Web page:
Blink and you'll miss it. But this week, Mitt Romney gave a big hug to academic scientists in a 35-page white paper on what the Republican presidential candidate would do to improve U.S. education.
The document, "A Chance for Every Child, " accompanied Romney's speech on Wednesday to a Hispanic advocacy group meeting in Washington, D.C. It represents his most substantive comments to date on education, a topic that has received little attention during the Republican primaries and one in which the White House feels President Barack Obama holds an edge among voters.
The former Massachusetts governor focuses most of his attention on K-12 (elementary and secondary schools) education. He accuses Obama of pandering to the teachers unions and ignoring the needs of students. In contrast, he says that federal dollars should be spent on schools that low-income students and those with disabilities have chosen to attend, rather than on their home districts.
The white paper devotes only five pages to higher education, and the bulk of that discusses the rising cost of college and proposed changes to the student loan program. But there is one paragraph that touches on a subject close to the heart of most academic researchers: federal spending on basic research.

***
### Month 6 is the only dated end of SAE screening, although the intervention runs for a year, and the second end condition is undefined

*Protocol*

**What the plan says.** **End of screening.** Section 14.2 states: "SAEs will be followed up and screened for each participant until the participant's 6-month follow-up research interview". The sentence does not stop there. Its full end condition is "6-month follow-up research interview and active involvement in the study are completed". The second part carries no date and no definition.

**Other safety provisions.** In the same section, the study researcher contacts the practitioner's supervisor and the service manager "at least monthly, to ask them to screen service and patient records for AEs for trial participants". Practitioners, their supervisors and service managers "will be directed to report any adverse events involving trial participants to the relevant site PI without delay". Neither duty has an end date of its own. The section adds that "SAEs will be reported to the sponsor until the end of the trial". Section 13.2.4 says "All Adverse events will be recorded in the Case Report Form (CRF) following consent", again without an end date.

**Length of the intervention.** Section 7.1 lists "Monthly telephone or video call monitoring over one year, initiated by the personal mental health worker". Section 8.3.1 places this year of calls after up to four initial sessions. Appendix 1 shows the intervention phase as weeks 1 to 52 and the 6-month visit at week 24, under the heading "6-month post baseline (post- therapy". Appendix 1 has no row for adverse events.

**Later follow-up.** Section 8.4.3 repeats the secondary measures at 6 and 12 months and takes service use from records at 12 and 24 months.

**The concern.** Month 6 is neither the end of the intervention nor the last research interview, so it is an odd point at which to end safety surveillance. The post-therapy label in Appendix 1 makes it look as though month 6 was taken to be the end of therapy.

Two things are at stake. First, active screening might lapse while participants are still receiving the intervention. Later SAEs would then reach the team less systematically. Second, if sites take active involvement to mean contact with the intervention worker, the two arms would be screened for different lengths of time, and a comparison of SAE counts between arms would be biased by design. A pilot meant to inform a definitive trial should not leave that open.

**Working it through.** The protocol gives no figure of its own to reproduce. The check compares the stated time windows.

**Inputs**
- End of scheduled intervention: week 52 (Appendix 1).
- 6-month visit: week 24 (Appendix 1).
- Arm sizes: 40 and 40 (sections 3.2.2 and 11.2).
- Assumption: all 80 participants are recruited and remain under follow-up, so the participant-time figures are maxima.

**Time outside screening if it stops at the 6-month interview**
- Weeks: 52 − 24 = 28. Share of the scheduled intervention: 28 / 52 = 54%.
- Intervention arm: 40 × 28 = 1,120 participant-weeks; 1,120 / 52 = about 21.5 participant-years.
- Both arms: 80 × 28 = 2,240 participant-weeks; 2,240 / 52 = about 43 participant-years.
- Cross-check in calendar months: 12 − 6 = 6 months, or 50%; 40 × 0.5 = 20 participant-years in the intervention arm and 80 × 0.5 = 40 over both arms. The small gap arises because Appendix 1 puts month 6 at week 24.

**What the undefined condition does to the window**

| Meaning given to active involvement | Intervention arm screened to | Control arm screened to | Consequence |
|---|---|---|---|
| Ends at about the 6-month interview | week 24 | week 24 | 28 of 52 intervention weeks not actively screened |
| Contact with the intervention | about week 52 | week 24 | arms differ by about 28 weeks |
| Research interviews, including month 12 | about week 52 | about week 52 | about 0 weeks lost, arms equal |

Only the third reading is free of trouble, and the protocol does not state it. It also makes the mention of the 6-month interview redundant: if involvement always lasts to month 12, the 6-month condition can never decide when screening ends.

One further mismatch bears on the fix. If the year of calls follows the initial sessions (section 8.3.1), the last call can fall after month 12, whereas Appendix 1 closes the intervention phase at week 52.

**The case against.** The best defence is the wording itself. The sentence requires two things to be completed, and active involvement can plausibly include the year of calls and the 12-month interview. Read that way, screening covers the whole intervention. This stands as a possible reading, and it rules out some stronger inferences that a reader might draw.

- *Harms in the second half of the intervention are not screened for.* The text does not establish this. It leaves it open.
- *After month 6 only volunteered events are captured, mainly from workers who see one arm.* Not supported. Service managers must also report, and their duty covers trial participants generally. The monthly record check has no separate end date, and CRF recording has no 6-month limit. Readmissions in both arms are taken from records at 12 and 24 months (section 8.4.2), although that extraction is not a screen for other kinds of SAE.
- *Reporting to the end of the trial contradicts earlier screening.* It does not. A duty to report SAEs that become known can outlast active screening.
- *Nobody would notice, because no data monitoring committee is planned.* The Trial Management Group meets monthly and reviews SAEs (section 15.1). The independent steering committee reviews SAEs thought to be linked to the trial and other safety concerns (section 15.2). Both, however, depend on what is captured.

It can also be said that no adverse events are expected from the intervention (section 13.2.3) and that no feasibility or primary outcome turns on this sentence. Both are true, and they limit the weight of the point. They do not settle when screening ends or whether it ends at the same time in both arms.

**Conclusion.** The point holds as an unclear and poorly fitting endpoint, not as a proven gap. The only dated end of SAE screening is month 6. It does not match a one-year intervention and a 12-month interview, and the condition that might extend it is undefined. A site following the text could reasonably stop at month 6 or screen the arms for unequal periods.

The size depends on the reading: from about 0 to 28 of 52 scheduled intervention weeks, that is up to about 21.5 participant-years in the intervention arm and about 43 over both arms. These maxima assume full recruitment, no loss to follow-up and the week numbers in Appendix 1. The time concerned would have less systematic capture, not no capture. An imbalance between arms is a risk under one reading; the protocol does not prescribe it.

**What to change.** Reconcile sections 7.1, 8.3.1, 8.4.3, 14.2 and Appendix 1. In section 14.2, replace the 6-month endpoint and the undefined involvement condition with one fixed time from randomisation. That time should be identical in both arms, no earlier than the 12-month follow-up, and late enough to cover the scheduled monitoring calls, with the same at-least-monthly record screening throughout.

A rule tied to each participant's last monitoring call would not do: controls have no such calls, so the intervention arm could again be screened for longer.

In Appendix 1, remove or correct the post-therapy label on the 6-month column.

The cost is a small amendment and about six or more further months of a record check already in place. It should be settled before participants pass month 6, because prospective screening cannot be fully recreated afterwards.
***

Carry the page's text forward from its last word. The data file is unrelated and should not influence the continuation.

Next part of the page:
The paragraph begins with the notable admission, "We must not lose sight of those policies that are working." It says the government's long-term investment in research has been "a crucial engine for innovation in our economy, and one that could not be replicated through other sources of funding." And it concludes with this pledge: "A Romney Administration will maintain a strong commitment to research in the physical, biological, and social sciences and to ensure [sic] that the priorities for research funding are not hijacked by short-term political imperatives."
The statement is silent on how that commitment squares with the candidate's promise to cut federal spending and shrink the overall size of government.